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J.J. Abrams jumps into the ‘Mission’ action

‘Lost’ creator got to live his dream by directing Tom Cruise action thriller
/ Source: The Associated Press

“Alias” began with Jennifer Garner’s head in a toilet; “Lost” opened on a crash-strewn beach; and “Mission: Impossible III” starts with Philip Seymour Hoffman demanding from a captive Tom Cruise the location of “the rabbit’s foot.”

J.J. Abrams, the creative force behind all three, clearly has a fondness for starting in the middle of things.

“In this movie especially, I felt that audiences know the mechanics of the genre so well, to start the movie in a place where you think it’s going to go, it dispels any preconceived notions,” says Abrams. “It engages you as a puzzle.”

That, of course, isn’t surprising, coming from the man who has captivated (and frustrated) millions by creating the backstory-loaded mystery “Lost.”

But that’s why Abrams was brought in to helm the newest “Mission: Impossible” — to infuse a stalled franchise with some new life.

With a budget of more than $150 million, “Mission: Impossible III” has been reported as the most expensive directorial debut in Hollywood history.

The son of TV producer Gerald W. Abrams, J.J. (short for Jeffrey Jacob) was raised on studio backlots and has known since he was 8 that this was his dream.

“I loved magic when I was a little kid and I remember going on the Universal Studios tour with my grandfather and realizing it was just a magic trick. It was all just an elaborate magic trick,” he says. “I became incredibly comfortable and familiar with that world, so it never felt like anything but second nature to be on a set. Even as a little kid, all I ever wanted to do was be one of those guys on any level.”

Making explosions with firecrackers and experimenting with rudimentary effects like making his sister disappear, Abrams constantly played with his Super 8 camera as a boy.

Later, while attending Sarah Lawrence College, he sold his first script: the 1990 comedy, “Taking Care of Business.” Soon he sold another screenplay, the Harrison Ford drama “Regarding Henry,” and later (with others) wrote the 1998 blockbuster “Armageddon.”

Cruise put his faith in AbramsAbrams then created TV shows, for which he’s best known: first “Felicity,” then “Alias,” and most recently “Lost.” But it was “Alias” that caught Cruise’s attention. After watching the first season of the spy series on DVD, Cruise believed Abrams was the man who could save “M:I3,” which had been stuck in development for years.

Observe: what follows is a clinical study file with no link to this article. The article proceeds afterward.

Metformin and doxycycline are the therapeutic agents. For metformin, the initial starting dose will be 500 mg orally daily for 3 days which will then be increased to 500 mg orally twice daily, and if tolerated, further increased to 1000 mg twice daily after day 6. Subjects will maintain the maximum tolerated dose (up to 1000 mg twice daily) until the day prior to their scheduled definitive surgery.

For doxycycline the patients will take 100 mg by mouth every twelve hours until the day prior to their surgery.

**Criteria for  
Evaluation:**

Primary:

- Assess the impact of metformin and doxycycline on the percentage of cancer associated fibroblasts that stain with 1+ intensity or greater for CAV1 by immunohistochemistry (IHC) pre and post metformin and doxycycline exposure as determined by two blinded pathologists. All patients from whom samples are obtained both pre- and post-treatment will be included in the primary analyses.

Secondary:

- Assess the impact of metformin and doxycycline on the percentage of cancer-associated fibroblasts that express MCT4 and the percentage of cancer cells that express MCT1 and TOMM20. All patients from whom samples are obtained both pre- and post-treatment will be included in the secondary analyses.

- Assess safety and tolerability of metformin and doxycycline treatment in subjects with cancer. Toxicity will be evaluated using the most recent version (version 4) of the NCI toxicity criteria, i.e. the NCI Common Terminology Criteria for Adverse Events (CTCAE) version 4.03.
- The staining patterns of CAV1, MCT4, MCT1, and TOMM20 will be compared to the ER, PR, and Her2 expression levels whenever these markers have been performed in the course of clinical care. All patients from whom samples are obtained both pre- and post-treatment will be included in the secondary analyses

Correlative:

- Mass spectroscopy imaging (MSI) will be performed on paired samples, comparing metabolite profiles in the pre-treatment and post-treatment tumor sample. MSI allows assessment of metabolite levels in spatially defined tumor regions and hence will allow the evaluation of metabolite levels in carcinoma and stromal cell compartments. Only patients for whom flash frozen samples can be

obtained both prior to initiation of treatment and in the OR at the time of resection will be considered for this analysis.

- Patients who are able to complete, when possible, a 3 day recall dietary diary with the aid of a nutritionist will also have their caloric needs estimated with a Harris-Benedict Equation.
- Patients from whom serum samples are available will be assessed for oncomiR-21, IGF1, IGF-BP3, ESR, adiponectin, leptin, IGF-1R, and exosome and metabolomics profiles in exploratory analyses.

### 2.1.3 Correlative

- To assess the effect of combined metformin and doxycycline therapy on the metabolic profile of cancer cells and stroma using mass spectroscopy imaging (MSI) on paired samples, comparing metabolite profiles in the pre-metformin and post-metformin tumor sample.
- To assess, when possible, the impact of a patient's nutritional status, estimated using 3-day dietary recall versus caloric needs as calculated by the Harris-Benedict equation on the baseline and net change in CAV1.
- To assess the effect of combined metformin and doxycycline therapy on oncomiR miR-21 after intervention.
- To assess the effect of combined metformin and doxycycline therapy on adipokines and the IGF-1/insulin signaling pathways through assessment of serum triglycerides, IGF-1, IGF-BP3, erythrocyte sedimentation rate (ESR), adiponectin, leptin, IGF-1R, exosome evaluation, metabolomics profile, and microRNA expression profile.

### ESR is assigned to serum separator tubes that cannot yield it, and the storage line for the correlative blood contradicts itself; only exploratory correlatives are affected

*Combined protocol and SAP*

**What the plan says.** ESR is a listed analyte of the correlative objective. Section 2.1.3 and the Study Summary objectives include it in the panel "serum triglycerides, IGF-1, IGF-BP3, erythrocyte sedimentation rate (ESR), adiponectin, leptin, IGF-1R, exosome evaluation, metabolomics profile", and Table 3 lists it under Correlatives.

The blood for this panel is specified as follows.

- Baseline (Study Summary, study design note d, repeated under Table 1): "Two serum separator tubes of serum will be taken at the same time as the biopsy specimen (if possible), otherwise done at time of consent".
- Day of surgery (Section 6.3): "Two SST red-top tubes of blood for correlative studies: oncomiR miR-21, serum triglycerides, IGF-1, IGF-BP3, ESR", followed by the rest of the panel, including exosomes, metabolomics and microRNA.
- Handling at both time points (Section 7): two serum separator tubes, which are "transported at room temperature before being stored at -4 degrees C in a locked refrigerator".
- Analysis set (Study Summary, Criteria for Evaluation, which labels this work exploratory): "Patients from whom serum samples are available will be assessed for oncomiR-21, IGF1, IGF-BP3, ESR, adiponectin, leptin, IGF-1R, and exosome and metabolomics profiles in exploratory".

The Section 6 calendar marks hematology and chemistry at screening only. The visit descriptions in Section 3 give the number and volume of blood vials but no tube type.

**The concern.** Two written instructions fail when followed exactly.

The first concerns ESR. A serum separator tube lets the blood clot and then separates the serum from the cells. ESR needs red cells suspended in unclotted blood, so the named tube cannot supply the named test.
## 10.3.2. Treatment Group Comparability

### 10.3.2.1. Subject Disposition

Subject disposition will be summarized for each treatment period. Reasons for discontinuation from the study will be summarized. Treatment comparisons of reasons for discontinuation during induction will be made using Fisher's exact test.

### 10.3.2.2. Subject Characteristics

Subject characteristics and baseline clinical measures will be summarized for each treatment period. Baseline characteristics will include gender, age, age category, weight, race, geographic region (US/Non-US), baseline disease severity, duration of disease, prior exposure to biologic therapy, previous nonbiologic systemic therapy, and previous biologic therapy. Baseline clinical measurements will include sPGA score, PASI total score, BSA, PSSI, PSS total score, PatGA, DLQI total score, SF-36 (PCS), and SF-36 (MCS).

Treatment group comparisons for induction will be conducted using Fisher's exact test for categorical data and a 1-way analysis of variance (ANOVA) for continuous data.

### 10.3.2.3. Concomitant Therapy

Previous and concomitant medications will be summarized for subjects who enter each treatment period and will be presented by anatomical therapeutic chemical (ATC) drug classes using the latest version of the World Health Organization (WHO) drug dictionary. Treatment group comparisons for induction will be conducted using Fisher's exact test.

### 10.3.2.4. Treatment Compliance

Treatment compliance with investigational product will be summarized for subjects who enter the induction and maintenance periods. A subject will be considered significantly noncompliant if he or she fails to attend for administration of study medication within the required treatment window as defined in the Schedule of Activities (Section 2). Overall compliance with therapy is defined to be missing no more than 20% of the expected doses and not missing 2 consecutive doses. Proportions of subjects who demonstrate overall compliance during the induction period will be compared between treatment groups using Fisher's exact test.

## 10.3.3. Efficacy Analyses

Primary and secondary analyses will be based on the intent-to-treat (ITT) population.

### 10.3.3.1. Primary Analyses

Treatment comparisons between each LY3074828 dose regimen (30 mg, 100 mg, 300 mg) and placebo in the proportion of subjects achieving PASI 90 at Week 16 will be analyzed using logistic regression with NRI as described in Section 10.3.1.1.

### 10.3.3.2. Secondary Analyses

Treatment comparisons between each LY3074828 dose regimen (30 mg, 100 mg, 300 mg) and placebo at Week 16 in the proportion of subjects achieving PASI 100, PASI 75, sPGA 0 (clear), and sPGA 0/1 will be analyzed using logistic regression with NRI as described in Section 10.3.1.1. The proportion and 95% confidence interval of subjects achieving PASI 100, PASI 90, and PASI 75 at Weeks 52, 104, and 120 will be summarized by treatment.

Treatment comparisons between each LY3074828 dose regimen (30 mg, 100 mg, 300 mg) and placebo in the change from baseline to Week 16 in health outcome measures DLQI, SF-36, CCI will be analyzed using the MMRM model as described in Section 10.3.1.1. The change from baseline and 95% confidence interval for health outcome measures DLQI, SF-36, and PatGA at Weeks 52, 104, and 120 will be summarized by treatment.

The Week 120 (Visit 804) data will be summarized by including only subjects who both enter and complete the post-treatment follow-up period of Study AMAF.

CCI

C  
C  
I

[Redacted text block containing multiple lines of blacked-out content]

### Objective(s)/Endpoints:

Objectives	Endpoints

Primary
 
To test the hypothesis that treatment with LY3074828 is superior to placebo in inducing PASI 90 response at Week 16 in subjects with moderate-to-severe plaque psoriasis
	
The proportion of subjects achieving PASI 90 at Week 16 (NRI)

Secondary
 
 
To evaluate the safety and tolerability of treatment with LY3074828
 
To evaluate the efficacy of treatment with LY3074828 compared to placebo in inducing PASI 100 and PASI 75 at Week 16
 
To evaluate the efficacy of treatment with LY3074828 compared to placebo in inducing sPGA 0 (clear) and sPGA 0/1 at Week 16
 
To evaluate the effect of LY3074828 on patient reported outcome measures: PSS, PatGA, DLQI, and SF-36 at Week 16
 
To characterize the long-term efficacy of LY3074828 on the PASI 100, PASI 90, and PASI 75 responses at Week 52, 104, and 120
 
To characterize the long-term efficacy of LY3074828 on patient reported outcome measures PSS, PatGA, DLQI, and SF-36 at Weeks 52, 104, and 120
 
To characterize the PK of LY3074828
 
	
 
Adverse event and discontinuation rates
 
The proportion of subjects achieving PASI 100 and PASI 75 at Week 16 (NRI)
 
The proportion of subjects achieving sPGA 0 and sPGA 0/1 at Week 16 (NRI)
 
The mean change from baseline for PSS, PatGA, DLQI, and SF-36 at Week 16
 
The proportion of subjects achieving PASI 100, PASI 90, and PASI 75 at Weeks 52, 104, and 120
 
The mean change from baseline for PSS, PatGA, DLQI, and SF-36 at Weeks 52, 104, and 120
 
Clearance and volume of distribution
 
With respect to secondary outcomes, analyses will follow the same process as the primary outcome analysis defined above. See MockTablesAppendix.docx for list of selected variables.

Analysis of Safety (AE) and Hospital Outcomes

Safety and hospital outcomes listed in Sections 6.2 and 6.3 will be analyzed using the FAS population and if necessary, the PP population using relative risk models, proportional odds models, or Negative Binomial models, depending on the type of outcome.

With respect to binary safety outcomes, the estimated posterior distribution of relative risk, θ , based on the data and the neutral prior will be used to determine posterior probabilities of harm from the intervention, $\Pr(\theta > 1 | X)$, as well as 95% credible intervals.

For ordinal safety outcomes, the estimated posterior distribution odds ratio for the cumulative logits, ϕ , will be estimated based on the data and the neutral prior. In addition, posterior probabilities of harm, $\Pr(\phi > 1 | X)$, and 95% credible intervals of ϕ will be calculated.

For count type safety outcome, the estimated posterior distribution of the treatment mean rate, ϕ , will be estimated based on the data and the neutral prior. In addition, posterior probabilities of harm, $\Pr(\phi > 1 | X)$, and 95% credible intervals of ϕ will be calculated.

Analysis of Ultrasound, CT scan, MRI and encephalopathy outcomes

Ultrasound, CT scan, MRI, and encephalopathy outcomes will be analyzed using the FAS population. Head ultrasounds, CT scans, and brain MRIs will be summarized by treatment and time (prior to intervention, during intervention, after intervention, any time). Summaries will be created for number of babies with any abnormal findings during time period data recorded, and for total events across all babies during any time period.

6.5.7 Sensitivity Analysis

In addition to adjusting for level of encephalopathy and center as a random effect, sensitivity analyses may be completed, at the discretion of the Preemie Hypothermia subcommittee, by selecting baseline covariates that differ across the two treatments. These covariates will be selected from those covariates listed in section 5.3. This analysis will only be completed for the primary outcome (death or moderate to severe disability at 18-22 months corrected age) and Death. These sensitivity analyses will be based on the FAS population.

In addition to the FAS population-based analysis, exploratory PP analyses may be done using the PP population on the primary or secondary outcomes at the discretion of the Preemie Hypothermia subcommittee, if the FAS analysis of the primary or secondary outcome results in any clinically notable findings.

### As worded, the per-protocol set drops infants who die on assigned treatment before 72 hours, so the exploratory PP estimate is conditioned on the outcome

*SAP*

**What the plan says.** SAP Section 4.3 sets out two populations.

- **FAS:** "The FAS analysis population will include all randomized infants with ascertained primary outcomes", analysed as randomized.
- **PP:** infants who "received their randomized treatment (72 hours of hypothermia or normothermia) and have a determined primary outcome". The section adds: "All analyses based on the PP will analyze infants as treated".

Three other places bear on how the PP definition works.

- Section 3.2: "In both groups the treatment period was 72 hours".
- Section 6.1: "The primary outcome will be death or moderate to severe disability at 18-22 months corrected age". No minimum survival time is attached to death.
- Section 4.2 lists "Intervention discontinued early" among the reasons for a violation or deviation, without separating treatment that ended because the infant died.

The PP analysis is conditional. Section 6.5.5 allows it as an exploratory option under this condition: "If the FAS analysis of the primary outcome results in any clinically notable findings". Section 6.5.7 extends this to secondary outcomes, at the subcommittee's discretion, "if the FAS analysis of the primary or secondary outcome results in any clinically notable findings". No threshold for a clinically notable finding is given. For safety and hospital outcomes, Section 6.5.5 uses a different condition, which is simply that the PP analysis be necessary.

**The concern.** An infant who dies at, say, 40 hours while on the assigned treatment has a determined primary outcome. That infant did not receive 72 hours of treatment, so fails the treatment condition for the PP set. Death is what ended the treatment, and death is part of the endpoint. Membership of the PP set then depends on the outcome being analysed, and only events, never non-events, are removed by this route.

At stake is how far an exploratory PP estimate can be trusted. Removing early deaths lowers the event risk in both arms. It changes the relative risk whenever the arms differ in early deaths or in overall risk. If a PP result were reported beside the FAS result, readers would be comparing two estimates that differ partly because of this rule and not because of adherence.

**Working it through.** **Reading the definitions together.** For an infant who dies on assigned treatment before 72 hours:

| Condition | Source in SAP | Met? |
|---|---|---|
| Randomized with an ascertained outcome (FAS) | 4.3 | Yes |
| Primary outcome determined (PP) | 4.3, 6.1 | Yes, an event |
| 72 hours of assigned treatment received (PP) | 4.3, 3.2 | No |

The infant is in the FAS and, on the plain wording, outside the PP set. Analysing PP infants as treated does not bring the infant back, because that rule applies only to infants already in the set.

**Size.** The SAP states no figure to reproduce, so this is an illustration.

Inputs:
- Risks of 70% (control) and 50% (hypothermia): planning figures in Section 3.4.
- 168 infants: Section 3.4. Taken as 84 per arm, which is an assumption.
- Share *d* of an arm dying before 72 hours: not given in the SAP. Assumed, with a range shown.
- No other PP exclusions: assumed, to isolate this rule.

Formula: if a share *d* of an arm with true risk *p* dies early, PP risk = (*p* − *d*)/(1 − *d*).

Directors David Fincher (“Fight Club”) and Joe Carnahan (“Narc”) were both attached at one point. Then, a script was written by Frank Darabont (“The Shawshank Redemption”).

Cruise and Steven Spielberg had earlier spoken to Abrams about writing “War of the Worlds,” but Abrams was busy with the pilot of “Lost.” When he approached him to direct “M:I3,” Abrams said Darabont’s dark, political script wasn’t for him.

“It just, for whatever reason, felt less like a ‘Mission: Impossible’ movie than another sort of heavily mission-based film,” says Abrams, who wanted to bring “M:I” back to the TV series’ teamwork ethos. “I just knew it wasn’t a version I was best to deliver.”

To Abrams’ surprise, Cruise put his faith in him to write his own version.

Writing in Time magazine for its issue on the “world’s most influential people,” Cruise said of Abrams: “He was born to impinge on and invade pop culture.”

Though Abrams now had enough industry sway to direct any number of projects, “M:I3,” he says, was perfect for him.

“Had I started on a film that was a tenth of the budget, it would have been to work up to a movie like this,” he says. “This was literally like someone saying — and it was Tom who gave me this opportunity — ‘Do you want to make the kind of movie you always wanted to make?”’

Abrams and his writing partners from “Alias” (Alex Kurtzman and Roberto Orci) built their own story, which has some parallels to “Alias.”

A young Tarantino?“M:I3” is also much more of an ensemble than the film’s Cruise-centered publicity has suggested. The cast includes Hoffman, Jonathan Rhys Meyers, Laurence Fishburne, Billy Crudup, Keri Russell (who starred on “Felicity”) and Ving Rhames.

Rhames, the lone holdover besides Cruise from the earlier films, thinks the ensemble feel harkens back to the original TV show, and was impressed by what Abrams brought to “M:I.”

“He reminds me almost of a young Quentin Tarantino,” says Rhames, who co-starred in Tarantino’s “Pulp Fiction.” “They both have a youthful energy for film.”

Abrams, who next will write and produce the 11th “Star Trek” feature film, has a wife and three kids and is approaching his 40th birthday, but he appears younger. Energetic and fast-talking, he could easily be carded at a bar.

“It does feel like, right now, there is no difference for me than when I was a little kid,” he says. “It’s almost exactly the same — to the point where, when I was making this movie, I was struck by how similar it felt to being 12 or 14 and making movies.”

“Instead of 8 millimeter, it’s 35 millimeter. Instead of a little 1/60th-scale car, it’s a car,” he says, smiling gleefully. “But the reality of what the process is, it’s that magic trick again.”